Active immunity is a scientific term used to describe the process through which a being, typically a human or an animal, builds up a specific resistance to a harmful substance. There are usually two ways this can happen. First is natural exposure, like when a person catches a cold or encounters a certain bacteria in the environment. Vaccinations can also cause an active immune response through artificial means. In either case the body’s immune system creates a targeted response to the harmful substance by first identifying it and then building up antibodies against it, both of which enable the body to fight it off in the future.
How It’s Triggered
In people and most animals, active immunity is one of the primary purposes of the immune system. Natural immunity happens when a person is exposed to harmful microbes in the environment, which is in most cases accidental. Once these microbes penetrate the skin, the mucous membranes, or any of the body’s other primary defenses, the body begins a staged response, usually by triggering the release of B-cells to produce antibodies designed to fight the invasion.
Artificial immunity generates the same basic response, but it is usually intentional. Instead of a person encountering a microbe by chance, he or she is usually injected with it, as in a vaccine. Vaccines typically contain dead, weakened, or incomplete and harmless versions of a threatening microbe. When the immune system encounters the microbe it will begin the process of active immune response, but with the key difference that people don’t usually get sick. In this way, when and if people are ever exposed to live strains of the microbe again, as would happen in a natural setting, their bodies will be able to fight it off before it can do any damage.
The active immune system usually kicks in through a series of chain reactions. All invading microbes have certain proteins on their surfaces called antigens. When a specialized cell of the immune system called a phagocyte eats the microbe, it delivers the antigen to a white blood cell called a helper T cell. Helper T cells then activate other cells of the immune system, which together help to destroy the infection. This process also creates memory cells — cells that become activated to fight in the event the same microbe strikes again.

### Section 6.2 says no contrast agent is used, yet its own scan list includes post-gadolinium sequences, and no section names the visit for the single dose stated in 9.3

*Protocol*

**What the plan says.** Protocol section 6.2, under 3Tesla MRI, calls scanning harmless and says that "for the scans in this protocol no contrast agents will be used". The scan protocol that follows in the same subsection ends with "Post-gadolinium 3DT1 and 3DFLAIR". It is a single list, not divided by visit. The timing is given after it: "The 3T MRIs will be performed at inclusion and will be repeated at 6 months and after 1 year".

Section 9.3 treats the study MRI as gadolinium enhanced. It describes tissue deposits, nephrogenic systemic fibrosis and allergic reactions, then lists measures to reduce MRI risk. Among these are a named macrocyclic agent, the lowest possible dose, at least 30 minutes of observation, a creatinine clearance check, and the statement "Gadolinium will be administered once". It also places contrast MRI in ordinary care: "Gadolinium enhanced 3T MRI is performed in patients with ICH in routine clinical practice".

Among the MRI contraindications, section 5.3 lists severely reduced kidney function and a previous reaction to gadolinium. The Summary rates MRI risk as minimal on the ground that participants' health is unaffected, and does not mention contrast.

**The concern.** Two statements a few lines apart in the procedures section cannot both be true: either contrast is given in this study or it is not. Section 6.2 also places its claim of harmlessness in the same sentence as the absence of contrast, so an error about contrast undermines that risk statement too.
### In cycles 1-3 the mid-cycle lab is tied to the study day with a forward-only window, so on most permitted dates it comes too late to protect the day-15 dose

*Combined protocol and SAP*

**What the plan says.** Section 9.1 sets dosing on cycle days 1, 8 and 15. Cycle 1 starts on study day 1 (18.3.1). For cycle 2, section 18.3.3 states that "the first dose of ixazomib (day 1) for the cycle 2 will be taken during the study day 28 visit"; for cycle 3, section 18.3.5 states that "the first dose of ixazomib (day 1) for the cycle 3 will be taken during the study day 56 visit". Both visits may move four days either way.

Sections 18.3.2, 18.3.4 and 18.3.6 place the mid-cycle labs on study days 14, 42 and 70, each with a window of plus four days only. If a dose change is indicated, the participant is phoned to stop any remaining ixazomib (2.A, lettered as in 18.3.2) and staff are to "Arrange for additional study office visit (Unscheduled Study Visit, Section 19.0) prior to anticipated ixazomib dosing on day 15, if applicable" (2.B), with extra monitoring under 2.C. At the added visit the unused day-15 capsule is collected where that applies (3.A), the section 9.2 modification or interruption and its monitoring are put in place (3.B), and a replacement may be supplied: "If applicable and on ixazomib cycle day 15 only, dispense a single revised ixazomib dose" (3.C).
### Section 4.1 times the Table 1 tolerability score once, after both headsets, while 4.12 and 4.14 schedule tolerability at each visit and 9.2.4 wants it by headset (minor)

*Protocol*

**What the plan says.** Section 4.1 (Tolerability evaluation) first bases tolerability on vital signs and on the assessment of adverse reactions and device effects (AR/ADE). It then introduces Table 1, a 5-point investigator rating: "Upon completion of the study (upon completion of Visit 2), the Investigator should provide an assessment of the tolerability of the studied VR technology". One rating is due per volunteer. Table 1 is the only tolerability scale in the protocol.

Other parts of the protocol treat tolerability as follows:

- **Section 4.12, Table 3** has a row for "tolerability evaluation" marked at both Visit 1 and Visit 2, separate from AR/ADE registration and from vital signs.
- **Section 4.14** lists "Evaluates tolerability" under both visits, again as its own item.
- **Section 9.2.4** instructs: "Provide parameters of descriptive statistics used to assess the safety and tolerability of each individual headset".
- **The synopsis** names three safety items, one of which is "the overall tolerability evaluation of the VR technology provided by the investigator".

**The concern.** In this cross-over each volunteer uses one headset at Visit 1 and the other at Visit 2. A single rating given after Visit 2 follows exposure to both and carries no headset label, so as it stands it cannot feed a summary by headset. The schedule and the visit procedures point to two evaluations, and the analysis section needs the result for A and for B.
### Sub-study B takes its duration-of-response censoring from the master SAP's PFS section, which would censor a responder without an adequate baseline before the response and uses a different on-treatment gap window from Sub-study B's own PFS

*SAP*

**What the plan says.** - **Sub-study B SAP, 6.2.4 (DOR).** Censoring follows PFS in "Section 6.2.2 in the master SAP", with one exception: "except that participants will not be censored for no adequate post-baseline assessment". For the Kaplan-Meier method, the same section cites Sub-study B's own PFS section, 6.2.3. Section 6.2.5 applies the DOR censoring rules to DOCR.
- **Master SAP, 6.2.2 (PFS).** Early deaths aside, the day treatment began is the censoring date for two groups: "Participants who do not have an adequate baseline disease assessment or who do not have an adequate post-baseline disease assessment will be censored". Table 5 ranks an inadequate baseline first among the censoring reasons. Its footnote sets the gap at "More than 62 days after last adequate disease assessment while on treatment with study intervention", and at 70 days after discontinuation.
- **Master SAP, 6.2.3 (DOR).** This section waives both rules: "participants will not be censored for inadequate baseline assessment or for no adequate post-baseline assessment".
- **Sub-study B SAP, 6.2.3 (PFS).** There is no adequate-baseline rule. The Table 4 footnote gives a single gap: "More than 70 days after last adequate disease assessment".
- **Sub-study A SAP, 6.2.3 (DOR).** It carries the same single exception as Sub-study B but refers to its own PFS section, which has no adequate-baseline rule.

Active immunity can be either cell-mediated or humoral. In cell-mediated immunity, cells such as cytotoxic T cells hunt down and kill specific invaders by using the antigens on their cell membranes as identifying markers. With humoral immunity, B cells produce antibodies that bind to specific invaders, again using the antigens on their cell membranes as identifying markers. These antibodies make it easier for white blood cells to either destroy the microbes or neutralize their negative effects. In both natural and artificial forms, the body produces all the cells and materials to perform both cell-mediated and humoral immune functions.
Why It Happens
This sort of immunity is a really important evolutionary feature that helps sustain life and perpetuate survival. Diseases and bacteria are some of the main causes of human, animal, and plant demise, and the immune response is one way in which microbes are at a disadvantage. Diseases lose some of their power when the hosts they’re trying to infect are building up their own defensive response.
Understanding Passive and Innate Immunity
The process is described as “active” in large part because the body must actively react to the presence of microbes in its internal environment. The opposite is called passive immunity. In passive immunity, the materials necessary to fight off infection are produced outside of the body and are then delivered to another person. This can happen naturally, such as a child receiving antibodies as a developing fetus or later from its mother’s milk, or artificially, as when a person receives an injection of pre-made antibodies.
It’s also important to understand that "innate" is different from "active." Active immunity is a subset of adaptive immunity, in which the body attacks specific invaders. Innate immunity, on the other hand, defends the body against invaders without attacking specific types. For example, lymphocytes such as neutrophils, macrophages, and natural killer cells attack foreign microbes regardless of what antigen they have on their cell membrane.